Livent duo convicted of fraud
Broadway producers face 14 years in prison for cooking theater books
Former Broadway producers Garth Drabinsky and Myron Gottlieb were found guilty of fraud and forgery Wednesday for what was deemed a "systematic and long-standing" manipulation of the books at live-theater producer Livent.
The pair was ordered to return to court April 8 for presentence motions. They potentially face 14 years in prison.
Ontario Superior Court Justice Mary Lou Benotto, who read the verdict, conducted the 10-month trial without a jury.
"Mr. Drabinsky and Mr. Gottlieb were so devoted to the continuation of Livent that they directed the falsification of the financial statements in order to continue the flow of money to the company," she said in an 85-page written decision.
Drabinsky and Gottlieb were convicted on three fraud and forgery charges for defrauding investors of $500 million from 1993-98. The court found they tampered with financial statements to boost the company's asset value and share price.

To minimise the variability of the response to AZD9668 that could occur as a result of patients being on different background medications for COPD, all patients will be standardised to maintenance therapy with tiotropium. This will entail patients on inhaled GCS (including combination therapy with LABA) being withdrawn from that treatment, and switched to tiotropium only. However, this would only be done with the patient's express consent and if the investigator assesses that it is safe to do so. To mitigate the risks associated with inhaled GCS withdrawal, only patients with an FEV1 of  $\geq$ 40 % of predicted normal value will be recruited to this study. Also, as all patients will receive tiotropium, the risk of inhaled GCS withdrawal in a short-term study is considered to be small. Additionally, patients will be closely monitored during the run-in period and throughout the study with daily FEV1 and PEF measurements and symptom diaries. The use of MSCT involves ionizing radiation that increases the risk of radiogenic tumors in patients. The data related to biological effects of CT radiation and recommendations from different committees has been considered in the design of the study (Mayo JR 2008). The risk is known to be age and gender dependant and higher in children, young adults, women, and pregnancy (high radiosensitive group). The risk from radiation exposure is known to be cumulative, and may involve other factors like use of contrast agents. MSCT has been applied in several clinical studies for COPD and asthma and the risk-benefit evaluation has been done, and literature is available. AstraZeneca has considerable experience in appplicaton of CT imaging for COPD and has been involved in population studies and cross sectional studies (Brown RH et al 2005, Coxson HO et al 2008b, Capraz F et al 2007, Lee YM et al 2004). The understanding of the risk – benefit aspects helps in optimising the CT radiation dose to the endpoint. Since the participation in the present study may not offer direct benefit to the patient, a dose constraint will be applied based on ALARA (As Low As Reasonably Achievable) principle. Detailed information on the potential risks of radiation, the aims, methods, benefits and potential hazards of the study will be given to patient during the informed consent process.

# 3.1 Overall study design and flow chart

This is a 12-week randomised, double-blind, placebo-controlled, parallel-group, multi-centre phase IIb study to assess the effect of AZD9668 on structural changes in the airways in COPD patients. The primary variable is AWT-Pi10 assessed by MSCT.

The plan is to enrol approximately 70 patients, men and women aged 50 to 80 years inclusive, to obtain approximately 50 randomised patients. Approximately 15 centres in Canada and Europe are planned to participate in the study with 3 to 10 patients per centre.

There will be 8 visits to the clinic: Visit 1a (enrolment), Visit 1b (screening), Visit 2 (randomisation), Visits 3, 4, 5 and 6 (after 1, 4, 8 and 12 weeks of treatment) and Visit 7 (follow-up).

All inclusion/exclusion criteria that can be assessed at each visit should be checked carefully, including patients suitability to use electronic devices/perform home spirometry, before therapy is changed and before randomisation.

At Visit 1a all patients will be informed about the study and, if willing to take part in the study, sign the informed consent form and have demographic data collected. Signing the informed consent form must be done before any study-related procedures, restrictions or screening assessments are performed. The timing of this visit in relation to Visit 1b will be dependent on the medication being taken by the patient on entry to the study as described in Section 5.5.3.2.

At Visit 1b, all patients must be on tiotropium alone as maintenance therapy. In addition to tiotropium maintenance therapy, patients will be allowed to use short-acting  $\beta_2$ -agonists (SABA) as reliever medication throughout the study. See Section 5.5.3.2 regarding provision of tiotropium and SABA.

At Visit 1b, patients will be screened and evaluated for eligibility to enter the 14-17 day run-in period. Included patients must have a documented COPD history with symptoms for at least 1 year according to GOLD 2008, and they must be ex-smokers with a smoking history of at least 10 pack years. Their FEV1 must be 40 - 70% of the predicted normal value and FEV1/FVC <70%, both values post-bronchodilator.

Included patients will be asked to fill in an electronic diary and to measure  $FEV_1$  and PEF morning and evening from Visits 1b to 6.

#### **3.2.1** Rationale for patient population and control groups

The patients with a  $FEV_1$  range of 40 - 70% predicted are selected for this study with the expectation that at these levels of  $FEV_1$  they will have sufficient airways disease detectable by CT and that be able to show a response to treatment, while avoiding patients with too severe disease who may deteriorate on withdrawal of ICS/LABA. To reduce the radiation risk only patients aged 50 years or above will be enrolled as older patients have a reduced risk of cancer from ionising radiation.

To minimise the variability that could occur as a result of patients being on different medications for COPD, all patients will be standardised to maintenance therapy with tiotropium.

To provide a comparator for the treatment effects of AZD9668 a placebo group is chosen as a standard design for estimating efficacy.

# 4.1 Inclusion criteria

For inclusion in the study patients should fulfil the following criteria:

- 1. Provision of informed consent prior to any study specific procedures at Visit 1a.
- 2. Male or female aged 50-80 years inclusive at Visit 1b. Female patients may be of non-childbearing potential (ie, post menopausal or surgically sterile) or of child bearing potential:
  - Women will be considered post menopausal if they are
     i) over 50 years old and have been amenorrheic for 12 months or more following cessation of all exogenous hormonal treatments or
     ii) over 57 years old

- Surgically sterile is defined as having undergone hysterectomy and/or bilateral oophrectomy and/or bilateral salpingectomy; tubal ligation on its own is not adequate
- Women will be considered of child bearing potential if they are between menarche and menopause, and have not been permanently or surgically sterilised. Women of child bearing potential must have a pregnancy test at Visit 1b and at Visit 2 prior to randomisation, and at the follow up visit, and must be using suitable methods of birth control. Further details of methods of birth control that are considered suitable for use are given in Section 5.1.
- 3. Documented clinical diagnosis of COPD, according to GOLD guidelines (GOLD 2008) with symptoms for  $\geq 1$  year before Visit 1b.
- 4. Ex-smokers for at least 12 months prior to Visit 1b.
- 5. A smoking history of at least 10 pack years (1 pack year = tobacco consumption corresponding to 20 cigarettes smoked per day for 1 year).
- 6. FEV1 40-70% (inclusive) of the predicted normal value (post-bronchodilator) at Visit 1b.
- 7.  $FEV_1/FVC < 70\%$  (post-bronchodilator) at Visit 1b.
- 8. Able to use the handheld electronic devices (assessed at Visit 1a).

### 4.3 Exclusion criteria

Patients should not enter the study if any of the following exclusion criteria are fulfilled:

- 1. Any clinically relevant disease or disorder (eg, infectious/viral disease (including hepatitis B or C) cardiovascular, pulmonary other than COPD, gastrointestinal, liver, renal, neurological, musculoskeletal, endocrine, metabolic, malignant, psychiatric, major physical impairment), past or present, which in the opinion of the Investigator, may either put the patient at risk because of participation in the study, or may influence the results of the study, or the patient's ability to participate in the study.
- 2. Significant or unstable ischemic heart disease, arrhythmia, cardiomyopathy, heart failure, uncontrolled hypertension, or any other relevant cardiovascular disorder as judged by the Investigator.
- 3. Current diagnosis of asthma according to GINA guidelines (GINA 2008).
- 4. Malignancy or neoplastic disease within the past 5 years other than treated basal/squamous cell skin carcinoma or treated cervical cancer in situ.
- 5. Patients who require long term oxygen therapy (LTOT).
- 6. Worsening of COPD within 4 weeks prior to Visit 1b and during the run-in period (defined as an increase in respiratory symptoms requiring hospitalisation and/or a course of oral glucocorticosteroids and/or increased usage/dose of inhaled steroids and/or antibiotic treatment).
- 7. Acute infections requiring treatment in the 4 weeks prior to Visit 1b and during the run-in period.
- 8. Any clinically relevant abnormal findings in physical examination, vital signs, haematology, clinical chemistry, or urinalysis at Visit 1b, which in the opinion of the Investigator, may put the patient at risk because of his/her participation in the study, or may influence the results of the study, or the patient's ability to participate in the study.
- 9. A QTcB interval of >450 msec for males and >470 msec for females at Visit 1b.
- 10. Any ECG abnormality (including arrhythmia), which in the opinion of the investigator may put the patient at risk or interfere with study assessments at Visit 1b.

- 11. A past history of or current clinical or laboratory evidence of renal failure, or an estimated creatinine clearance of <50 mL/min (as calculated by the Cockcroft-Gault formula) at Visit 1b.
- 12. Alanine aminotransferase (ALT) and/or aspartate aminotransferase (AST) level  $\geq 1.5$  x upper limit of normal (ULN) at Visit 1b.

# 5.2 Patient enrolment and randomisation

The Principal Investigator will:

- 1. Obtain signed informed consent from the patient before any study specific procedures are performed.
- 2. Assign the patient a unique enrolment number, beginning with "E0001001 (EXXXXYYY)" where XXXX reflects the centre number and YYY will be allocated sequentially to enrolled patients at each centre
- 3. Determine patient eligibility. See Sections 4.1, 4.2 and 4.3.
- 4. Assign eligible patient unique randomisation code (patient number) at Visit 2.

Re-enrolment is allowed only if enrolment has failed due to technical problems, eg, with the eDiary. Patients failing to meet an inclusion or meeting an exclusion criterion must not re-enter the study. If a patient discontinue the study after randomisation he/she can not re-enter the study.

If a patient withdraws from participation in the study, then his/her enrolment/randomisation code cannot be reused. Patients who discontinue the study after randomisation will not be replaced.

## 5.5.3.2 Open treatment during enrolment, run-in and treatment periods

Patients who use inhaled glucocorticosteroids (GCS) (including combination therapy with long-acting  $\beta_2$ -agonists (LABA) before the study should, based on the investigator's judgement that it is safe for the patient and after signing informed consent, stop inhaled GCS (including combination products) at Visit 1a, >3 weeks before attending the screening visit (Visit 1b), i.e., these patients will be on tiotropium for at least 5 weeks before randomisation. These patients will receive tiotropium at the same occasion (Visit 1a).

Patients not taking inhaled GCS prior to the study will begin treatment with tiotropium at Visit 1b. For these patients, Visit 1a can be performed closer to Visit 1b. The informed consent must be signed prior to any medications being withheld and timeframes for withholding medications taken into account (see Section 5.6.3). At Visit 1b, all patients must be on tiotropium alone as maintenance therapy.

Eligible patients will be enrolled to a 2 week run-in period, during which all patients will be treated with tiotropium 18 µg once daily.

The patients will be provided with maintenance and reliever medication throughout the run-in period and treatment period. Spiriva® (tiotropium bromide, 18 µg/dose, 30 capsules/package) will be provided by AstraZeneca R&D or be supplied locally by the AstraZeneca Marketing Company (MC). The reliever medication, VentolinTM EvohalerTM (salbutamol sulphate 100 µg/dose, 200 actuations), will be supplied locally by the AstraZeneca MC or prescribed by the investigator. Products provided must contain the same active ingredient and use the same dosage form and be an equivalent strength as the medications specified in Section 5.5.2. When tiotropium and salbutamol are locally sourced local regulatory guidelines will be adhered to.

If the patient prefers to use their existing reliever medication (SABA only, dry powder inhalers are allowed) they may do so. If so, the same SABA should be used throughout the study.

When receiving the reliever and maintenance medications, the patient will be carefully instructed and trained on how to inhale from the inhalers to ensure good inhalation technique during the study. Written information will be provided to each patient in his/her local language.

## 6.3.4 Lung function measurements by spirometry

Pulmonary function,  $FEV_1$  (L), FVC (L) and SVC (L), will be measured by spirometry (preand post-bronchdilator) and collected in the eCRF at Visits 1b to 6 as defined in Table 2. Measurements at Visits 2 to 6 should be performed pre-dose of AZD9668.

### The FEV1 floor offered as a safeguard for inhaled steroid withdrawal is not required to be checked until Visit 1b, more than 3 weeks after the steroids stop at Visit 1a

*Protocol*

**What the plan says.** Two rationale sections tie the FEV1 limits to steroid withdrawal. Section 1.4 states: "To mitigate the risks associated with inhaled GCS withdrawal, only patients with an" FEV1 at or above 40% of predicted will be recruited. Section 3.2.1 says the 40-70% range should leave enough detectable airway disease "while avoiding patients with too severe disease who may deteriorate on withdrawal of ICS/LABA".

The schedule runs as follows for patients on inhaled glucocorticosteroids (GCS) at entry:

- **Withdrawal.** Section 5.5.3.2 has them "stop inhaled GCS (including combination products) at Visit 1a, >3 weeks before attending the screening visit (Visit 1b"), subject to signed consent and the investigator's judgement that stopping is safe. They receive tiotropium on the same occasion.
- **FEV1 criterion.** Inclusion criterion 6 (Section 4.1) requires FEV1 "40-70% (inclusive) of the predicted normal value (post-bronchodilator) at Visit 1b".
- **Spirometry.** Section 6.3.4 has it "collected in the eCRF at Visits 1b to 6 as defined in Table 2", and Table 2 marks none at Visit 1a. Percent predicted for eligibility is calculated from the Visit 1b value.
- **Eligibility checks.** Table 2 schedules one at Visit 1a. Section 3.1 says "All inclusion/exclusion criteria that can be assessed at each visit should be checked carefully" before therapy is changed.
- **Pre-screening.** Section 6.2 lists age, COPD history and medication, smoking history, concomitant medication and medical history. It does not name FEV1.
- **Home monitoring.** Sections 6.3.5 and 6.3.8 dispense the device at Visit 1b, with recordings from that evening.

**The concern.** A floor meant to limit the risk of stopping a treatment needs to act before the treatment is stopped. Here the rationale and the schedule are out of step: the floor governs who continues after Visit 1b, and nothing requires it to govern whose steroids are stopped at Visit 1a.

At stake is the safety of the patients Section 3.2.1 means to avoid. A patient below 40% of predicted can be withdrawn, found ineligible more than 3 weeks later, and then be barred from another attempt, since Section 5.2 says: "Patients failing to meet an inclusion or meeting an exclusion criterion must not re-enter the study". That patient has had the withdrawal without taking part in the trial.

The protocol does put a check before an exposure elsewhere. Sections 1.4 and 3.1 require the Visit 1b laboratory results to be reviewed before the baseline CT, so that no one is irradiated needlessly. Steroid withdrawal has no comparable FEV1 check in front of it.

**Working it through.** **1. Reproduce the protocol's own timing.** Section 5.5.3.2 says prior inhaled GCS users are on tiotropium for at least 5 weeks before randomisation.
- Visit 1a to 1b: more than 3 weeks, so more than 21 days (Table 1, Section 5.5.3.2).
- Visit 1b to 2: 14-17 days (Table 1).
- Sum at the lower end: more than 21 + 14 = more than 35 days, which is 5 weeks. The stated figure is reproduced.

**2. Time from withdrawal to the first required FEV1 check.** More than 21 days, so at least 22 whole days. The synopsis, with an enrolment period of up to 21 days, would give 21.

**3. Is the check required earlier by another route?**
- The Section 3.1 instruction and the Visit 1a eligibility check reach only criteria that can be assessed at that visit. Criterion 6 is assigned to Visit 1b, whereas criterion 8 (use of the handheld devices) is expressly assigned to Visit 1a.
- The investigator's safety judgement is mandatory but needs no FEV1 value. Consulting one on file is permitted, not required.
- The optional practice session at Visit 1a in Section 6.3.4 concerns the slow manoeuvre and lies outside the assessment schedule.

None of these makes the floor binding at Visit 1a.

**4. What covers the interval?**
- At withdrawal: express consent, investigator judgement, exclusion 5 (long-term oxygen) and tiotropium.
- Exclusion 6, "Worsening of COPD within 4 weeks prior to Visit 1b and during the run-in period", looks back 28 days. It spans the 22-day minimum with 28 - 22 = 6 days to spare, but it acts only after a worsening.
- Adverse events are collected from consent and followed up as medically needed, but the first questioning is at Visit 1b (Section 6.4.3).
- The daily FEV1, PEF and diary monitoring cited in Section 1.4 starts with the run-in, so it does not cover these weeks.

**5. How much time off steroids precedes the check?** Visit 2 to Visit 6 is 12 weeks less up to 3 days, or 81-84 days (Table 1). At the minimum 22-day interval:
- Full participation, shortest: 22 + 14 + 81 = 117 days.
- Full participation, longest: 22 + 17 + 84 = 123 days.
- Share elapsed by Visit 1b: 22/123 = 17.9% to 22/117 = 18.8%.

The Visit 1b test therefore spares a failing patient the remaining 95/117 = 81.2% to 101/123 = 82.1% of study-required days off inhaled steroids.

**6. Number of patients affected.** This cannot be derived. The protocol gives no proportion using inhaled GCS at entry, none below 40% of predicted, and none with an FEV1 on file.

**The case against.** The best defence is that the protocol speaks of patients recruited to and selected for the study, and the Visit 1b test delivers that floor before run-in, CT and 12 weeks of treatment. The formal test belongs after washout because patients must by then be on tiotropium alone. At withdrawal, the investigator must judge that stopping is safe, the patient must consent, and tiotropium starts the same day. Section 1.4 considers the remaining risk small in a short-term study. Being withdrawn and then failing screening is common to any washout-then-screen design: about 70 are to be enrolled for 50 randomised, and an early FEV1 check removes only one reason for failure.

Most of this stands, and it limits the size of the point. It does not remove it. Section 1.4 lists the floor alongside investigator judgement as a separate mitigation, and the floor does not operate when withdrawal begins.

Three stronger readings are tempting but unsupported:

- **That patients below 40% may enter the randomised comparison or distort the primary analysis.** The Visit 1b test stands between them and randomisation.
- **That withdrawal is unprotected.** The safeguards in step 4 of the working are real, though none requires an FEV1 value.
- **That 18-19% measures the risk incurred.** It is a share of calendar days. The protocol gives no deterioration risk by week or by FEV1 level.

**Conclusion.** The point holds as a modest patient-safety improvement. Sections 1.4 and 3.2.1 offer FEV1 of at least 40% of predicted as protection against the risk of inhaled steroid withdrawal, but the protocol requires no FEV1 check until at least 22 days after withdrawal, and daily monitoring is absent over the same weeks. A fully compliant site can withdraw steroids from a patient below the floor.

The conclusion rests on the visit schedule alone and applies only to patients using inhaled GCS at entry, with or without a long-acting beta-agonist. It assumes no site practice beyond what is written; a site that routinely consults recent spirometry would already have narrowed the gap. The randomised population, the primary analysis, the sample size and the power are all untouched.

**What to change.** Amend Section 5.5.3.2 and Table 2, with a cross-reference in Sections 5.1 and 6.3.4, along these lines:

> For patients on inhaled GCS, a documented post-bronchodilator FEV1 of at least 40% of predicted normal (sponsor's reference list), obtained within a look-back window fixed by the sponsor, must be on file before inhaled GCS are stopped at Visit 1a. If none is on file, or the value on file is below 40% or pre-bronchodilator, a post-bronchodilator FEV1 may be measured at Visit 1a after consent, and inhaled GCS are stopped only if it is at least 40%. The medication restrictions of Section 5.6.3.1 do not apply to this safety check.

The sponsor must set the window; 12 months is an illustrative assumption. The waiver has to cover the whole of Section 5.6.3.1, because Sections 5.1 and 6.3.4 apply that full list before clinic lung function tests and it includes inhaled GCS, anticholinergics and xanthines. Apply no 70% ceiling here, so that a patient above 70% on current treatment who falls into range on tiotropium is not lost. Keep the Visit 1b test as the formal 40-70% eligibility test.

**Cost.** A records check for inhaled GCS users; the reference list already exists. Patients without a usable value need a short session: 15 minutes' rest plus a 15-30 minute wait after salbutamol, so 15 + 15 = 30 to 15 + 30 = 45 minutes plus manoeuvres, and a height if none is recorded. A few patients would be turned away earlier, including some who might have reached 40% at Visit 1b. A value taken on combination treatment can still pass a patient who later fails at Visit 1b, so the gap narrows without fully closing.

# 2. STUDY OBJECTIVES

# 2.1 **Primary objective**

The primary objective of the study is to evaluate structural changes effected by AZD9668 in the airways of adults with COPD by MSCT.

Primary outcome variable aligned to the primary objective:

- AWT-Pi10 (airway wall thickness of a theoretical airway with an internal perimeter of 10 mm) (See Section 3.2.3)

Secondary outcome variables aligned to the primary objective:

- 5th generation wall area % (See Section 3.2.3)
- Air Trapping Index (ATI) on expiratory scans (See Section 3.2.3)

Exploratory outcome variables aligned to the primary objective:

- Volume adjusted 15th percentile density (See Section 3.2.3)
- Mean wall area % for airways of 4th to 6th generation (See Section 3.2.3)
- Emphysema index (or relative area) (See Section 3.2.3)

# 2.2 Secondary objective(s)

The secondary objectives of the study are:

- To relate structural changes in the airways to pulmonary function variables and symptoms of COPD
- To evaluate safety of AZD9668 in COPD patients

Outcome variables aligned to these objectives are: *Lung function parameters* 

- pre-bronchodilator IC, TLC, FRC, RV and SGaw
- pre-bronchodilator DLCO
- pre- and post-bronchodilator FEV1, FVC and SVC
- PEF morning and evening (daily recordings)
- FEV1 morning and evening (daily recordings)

During the high-profile trial, crown prosecutors said Drabinsky and Gottlieb cooked the books at Livent before a team led by Michael Ovitz and New York entertainment financier Roy Furman paid $22 million for a controlling stake in the company in April 1998 and installed their own management.
Within six weeks, the team uncovered massive fraud, leading to the suspension and eventual firing of Drabinsky and Gottlieb.
Lawyers for the pair argued that senior Livent executives lied to prosecutors and police investigators in a bid to direct blame for their crimes onto the company's co-founders. (partialdiff)
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